Last week we teamed up with BioKleen (yep, that’s an affiliate link) for a new Sunday Series aimed to elevate the conversation during National Foster Care Awareness Month. We asked, “If you could make one improvement to the foster care system, what would it be?”
You did not disappoint.
Responses ranged from improving outcomes for reunification, high quality training for providers, a need to elevate the voices of kids and youth in care, remodeling the aging out transition, relationship building, access to effective services (for parents and foster parents), community collaboration to support families of origin and so much more. We were so pleased with the response and wholly encouraged by folks doing the work. This week’s question is at the end of this list and will be posted next Sunday.
Here’s what you had to say:
- Partnership is the word that comes to mind. Partnership between the state and birth family, between birth family and foster family when possible, and partnership between the state and foster families.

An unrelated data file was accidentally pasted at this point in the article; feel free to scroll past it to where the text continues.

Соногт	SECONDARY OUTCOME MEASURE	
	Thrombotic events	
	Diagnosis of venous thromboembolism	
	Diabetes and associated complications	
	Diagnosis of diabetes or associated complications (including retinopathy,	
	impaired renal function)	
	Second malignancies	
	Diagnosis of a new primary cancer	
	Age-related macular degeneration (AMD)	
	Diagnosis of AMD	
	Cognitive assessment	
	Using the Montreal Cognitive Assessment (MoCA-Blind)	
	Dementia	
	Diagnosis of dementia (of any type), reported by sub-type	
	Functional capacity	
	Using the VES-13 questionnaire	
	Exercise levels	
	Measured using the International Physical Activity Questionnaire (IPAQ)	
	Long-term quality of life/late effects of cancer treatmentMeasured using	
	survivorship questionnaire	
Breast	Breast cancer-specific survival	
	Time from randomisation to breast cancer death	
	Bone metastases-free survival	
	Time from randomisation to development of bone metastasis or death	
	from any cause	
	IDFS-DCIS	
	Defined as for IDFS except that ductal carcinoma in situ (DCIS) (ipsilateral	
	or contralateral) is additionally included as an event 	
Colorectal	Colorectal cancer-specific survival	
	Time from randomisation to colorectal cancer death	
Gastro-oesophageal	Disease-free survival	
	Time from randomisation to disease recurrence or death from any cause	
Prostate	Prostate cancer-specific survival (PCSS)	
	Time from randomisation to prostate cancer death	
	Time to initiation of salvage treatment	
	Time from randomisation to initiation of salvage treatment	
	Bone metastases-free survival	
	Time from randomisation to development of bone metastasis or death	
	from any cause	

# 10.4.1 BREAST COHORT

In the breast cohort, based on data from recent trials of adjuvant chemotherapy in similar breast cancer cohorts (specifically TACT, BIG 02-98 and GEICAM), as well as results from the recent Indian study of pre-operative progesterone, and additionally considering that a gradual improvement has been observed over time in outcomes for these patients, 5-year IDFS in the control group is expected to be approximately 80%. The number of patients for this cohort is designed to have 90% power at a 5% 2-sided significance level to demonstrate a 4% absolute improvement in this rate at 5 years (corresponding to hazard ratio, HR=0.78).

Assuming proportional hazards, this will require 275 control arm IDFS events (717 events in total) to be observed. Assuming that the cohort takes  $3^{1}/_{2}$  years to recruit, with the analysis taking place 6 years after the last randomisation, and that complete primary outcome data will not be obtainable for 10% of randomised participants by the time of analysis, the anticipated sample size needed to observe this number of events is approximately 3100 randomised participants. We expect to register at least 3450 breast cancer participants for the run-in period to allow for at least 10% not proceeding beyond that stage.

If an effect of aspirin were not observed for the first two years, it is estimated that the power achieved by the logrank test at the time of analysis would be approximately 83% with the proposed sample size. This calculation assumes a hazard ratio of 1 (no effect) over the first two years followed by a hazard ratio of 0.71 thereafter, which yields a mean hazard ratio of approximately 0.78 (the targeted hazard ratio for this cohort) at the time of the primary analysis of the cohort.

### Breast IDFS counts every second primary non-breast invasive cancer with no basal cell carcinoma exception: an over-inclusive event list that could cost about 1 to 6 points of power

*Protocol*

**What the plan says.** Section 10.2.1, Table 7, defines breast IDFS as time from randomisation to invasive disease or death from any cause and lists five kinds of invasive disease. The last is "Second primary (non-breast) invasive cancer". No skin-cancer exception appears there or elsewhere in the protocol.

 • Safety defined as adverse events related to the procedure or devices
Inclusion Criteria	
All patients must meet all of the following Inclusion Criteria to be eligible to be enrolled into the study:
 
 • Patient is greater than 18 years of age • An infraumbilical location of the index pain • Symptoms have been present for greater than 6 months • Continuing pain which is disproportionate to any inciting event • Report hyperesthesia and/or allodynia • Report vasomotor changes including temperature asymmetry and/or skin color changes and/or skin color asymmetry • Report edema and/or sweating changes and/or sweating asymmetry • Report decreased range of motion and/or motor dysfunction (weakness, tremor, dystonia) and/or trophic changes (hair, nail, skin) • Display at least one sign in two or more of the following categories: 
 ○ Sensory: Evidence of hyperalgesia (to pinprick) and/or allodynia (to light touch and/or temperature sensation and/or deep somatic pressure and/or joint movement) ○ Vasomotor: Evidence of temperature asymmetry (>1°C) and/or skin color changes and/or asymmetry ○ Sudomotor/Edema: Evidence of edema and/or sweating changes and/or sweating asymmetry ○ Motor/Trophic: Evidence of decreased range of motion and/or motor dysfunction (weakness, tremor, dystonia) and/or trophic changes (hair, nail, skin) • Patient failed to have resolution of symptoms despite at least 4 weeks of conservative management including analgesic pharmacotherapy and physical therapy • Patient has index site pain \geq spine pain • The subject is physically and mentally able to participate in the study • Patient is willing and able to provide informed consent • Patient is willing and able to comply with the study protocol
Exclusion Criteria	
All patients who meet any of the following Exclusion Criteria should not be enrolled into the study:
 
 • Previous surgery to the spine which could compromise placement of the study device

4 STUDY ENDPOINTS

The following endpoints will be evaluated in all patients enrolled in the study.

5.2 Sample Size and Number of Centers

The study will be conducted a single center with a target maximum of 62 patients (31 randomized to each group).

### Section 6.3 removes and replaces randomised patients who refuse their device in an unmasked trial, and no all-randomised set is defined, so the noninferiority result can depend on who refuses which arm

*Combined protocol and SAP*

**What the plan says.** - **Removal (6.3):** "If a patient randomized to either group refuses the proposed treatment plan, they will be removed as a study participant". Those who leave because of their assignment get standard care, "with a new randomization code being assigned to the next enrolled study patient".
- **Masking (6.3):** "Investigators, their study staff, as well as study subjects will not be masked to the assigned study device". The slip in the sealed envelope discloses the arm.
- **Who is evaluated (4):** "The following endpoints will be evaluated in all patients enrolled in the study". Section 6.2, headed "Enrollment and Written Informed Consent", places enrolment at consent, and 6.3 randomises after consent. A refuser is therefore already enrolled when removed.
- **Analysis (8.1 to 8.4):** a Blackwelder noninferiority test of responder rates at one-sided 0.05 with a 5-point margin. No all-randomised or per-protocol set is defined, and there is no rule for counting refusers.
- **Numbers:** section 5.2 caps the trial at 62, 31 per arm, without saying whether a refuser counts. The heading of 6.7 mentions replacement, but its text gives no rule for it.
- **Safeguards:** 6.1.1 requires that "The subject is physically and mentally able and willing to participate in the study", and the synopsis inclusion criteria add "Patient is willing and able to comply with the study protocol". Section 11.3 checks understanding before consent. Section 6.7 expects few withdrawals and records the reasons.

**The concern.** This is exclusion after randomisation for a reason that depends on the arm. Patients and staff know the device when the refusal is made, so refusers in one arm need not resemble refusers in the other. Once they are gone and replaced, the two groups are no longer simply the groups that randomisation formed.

- Properly training foster parents to be truly trauma informed and therapeutic.
- Effective service plans for parents. If the true goal is reunification, the plans should be better and the workers more on top of it.
- More foster parents willing to enter in with open hands and supportive of reunification!
- Current & former youth voices
- Support for bio families who are truly working hard to keep their kids. The transition from home to foster care to home again can be so abrupt and I feel like it's rare that the bio family is set up for success. So many kids end up back in care. I'd love to see more effort placed on that transition, as well as an encouraged continued relationship between bio and foster family when appropriate so that there is consistency/support for the child.